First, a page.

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Coordinating Feet in Bipedal Balance S.O. Anderson, C.G. Atkeson, J.K. Hodgins
 

Summary: Coordinating Feet in Bipedal Balance
S.O. Anderson, C.G. Atkeson, J.K. Hodgins
Robotics Institute
Carnegie Mellon University
soa,cga,jkh@ri.cmu.edu
Abstract-- Biomechanical models of human standing balance
in the sagittal plane typically treat the two ankle joints as a
single degree of freedom. They describe the sum of the torques
produced by the ankles, but do not predict what the contribution
of each ankle will be. Similarly, balance algorithms for bipedal
robots control the location of the overall center of pressure, but
do not consider the individual centers of pressure under each
foot. We present theoretical and experimental results showing an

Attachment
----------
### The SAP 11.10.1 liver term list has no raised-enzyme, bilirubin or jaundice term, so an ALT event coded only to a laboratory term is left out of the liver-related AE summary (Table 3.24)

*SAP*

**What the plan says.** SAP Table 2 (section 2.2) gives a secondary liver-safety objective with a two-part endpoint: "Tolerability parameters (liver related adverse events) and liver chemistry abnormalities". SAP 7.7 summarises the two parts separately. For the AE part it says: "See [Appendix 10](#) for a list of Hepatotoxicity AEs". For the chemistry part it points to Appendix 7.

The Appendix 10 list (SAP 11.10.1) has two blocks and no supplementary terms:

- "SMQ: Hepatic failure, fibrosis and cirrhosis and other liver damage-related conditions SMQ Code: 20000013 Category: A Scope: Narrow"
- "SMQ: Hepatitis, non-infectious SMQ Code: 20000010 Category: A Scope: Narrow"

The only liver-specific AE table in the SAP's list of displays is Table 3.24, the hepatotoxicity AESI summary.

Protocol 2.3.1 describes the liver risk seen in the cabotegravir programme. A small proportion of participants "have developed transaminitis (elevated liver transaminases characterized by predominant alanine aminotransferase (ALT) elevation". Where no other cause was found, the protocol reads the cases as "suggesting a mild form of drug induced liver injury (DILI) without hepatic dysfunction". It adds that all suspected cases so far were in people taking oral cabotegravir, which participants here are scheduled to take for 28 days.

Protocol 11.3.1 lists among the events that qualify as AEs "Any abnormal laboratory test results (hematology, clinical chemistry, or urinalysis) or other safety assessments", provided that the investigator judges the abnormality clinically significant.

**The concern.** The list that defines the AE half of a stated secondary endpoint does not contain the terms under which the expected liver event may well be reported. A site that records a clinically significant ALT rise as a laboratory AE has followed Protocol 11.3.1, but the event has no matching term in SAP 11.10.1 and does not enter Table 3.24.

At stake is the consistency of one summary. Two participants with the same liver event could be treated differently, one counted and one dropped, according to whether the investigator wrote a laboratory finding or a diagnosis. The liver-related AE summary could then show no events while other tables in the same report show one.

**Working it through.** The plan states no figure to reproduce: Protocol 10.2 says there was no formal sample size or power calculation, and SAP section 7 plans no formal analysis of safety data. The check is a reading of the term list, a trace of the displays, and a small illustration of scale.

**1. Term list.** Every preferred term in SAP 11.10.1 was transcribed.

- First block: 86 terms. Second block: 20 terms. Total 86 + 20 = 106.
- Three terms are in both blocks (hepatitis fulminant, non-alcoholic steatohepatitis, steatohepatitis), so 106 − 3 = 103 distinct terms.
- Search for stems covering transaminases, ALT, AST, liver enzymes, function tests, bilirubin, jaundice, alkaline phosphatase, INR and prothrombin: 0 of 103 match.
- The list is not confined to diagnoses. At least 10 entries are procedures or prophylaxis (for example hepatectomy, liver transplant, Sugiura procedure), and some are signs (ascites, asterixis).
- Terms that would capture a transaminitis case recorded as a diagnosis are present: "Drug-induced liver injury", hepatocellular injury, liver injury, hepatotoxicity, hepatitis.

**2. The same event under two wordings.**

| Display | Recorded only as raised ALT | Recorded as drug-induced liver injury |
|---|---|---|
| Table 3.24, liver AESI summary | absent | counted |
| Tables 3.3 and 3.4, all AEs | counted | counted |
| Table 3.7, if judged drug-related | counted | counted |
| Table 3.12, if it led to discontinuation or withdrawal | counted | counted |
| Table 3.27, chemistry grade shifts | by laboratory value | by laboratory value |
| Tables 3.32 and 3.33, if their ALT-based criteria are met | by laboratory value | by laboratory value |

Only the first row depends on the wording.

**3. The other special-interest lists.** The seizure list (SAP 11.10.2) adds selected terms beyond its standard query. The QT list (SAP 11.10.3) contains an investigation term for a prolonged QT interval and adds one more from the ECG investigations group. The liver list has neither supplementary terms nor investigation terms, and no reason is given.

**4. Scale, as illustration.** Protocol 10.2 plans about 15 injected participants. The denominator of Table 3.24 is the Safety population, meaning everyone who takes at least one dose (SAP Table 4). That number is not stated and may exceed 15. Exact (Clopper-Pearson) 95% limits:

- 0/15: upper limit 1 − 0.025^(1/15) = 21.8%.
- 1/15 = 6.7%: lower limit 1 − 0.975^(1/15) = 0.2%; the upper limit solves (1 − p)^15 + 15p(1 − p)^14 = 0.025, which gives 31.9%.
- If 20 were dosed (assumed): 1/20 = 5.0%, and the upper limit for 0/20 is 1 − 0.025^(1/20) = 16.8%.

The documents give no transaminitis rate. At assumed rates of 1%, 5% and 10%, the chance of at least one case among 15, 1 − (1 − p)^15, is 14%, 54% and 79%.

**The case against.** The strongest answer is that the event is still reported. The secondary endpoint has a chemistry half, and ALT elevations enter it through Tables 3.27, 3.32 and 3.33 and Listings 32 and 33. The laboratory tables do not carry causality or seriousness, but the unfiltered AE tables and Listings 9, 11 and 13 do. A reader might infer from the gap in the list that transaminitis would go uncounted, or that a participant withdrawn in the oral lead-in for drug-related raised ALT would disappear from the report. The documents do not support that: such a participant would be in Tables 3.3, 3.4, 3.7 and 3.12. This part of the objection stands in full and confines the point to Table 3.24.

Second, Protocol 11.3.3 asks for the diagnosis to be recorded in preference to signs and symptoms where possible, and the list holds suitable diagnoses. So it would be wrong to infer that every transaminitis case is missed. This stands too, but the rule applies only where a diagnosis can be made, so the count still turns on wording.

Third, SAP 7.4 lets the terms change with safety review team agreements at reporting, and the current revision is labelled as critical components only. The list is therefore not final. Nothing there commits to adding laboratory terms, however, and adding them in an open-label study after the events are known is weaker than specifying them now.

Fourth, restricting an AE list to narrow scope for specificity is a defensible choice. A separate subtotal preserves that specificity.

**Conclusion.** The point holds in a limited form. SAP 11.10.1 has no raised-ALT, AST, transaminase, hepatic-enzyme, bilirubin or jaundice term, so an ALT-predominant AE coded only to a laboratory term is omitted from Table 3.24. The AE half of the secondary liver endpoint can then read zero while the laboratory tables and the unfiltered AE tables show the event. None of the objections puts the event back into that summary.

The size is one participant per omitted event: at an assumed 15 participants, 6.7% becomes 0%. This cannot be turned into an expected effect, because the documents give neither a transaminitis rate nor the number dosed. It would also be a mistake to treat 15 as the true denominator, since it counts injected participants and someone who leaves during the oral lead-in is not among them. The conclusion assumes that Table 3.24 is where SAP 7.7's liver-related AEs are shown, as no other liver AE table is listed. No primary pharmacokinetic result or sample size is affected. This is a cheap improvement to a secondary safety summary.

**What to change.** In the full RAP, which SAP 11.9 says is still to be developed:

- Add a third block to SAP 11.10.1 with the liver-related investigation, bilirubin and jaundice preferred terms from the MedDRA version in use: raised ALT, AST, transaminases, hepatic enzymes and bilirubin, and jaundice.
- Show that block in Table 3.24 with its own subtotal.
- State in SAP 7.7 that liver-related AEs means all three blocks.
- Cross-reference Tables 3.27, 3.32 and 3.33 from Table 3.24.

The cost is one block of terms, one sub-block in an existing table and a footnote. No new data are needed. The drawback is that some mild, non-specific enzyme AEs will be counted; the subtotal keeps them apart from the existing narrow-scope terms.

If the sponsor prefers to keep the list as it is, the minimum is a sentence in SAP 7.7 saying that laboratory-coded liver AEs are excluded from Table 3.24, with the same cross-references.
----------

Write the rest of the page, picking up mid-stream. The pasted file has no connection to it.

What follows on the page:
optimal solution to the problem of producing a single desired
torque with redundant actuators, resulting in alignment of the
individual centers of pressure under each foot. This produces
a feedback gain structure not addressed in the biomechanics
literature and a balance controller that is potentially more robust
to unexpected changes in the region of support. We show that
the feedback gain matrix of this controller has an unexpected

  

Source: Atkeson, Christopher G. - Robotics Institute, School of Computer Science, Carnegie Mellon University

 

Collections: Computer Technologies and Information Sciences; Engineering